The finish line was built, the route was set, and on Thursday night over 1,000 people were shoveling pasta into their mouths at the Jerusalem International Convention Center in an attempt to carbo-load before the first international Jerusalem Marathon.

With live music and dozens of athletic companies showcasing their wares, the energy was high, and the scene was just as Mayor Nir Barkat had imagined it during the long months of his promoting the event.

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Ten thousand people are set to run the marathon, half marathon, 10k, and 4.2-km. fun run on Friday.

But just across the street was a sobering reminder of reality: the site of the first bus bombing in Jerusalem in seven years, which took place on Wednesday afternoon. Bezeq had already replaced the public phone booth under which the bomb was placed, and there were no visible signs of the attack.

Different groups stood at the site during the day. Around noon, a dozen activists from across the country, representing the socialist youth movement Hamahanot Ha’olim, held a peace vigil.

“People are coming by and yelling, ‘Revenge!’ and ‘Death to Arabs!’” said vigil organizer Inbal Faran-Perach.

“My greatest fear since yesterday is that there will be lots of price tag attacks, violence and beatings, and we don’t want it to spin into hatred and violence,” she said. “We say, let’s protect the peaceful way. We need to defend our borders, but this should not stop us from being in an official conversation about peace.”

Later in the afternoon, 20 national-religious youths from the movement Ra’ananim sang “Am Yisrael Hai” (The Nation of Israel Lives) under a banner reading “Jerusalem is Strong.” At 5:30 p.m., British Consul-General Sir Vincent Fean and British Ambassador to Israel Matthew Gould laid wreaths at the site of the bombing. A British national, Mary Jane Gardner, was killed in the attack that left 39 wounded.

Across the street, runners from around the world streamed into the convention center to pick up their race packets and attend the traditional pasta dinner. Diesenhaus, the company organizing the race, said it had received dozens of inquiries as to whether the event would go ahead as scheduled, but no one had pulled out of the race for security concerns.

More than 2,000 police officers will be securing the event, including special patrol units, undercover units, and Border Police. There will be sniffer dogs used, and an overhead helicopter.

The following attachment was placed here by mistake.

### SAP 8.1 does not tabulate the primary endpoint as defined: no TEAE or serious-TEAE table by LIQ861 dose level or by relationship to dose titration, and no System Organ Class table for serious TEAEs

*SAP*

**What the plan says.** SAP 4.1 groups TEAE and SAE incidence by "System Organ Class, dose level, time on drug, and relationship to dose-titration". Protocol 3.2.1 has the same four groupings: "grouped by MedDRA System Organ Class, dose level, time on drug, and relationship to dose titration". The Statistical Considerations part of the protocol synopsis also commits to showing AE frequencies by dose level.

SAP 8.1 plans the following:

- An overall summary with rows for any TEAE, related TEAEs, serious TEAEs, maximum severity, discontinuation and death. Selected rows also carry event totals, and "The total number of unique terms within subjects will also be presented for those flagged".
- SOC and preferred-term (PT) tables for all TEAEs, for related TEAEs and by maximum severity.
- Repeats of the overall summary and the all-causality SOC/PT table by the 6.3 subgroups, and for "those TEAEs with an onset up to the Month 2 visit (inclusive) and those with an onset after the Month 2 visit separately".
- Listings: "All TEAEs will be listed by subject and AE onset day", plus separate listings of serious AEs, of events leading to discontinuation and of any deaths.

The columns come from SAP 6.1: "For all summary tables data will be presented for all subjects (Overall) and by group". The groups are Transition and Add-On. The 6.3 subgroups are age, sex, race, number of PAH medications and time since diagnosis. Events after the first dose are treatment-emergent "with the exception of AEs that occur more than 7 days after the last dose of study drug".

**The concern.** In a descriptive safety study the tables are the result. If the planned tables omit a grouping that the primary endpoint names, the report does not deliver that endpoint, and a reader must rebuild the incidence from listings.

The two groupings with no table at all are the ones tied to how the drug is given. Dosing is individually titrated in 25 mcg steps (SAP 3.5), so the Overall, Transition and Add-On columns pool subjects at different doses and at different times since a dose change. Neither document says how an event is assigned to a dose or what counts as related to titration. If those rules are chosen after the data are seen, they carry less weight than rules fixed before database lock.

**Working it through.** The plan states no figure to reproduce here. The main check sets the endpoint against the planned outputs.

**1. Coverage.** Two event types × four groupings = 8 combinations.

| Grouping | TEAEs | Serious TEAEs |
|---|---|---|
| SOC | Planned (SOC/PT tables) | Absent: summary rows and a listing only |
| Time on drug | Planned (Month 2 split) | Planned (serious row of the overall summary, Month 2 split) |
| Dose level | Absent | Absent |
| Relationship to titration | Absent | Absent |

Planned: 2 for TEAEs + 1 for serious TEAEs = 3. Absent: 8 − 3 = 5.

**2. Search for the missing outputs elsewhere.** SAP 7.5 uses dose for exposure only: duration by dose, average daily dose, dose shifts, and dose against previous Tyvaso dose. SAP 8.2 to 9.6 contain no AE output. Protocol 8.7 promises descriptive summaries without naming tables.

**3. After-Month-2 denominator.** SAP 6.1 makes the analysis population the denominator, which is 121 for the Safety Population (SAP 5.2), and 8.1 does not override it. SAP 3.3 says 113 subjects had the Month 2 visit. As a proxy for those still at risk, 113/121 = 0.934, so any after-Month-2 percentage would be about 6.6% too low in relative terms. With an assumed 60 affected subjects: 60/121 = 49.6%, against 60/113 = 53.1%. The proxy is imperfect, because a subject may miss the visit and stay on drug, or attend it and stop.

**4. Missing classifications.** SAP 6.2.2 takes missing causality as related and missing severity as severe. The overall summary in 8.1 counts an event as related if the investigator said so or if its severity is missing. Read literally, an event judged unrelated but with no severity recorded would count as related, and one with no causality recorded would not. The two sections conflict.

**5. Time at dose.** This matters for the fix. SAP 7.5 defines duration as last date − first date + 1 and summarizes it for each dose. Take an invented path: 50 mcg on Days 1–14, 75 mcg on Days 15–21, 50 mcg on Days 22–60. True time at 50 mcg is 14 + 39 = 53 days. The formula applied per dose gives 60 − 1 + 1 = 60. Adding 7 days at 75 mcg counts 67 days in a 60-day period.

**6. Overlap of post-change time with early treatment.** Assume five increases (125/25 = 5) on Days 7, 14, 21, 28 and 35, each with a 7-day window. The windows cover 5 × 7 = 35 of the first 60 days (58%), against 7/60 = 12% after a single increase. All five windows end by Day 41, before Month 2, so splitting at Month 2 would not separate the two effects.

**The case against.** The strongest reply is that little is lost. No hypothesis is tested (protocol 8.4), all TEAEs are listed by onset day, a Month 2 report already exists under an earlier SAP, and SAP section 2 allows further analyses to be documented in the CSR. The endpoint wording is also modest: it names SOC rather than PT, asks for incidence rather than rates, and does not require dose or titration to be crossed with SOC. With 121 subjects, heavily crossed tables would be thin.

“We’re securing the event from the early hours of the morning until Shabbat comes in, [protecting] both those that are taking part as well as the bystanders,” said national police spokesman Micky Rosenfeld.

He stressed the “huge police presence” and encouraged the public to call the police about any suspicious packages.

“If we get 100 calls and there is only one package that’s actually suspicious, that’s okay. We are capable of handling hundreds of calls, and we deal with every call,” said Rosenfeld. He added that the emergency line 100 would have extra staff on hand during the marathon hours.

The attack didn’t seem to be deterring any of the international runners.

“It made me even more determined to run,” said three-time marathoner Jack Broadley, originally from Scotland, who is running to raise money for the Bethlehem children’s orphanage House of Hope.

“Running’s all about hope, and it’s important that runners unite and don’t let this get in the way,” he said.

Marathon junkies Rafi (22 or 24 marathons) and Shelly (15 marathons) Shrem said they had considered the security risks before signing up.

“I had misgivings about coming to Jerusalem because of the security,” said Shelly Shrem, who lives in New York with Rafi, her Israeli-born husband.


But she said that marathon runners were already a little crazy and quite dedicated, and she doubted that anyone already here would pull out of the race after coming so far.

Shrem added that she and her husband had run the New York City Marathon in 2001, less than two months after the 9/11 attacks.

“We ran after 9/11, and we’ll run after this,” she said.

“You can’t compare between the two, but you also can’t be afraid,” added Rafi Shrem.

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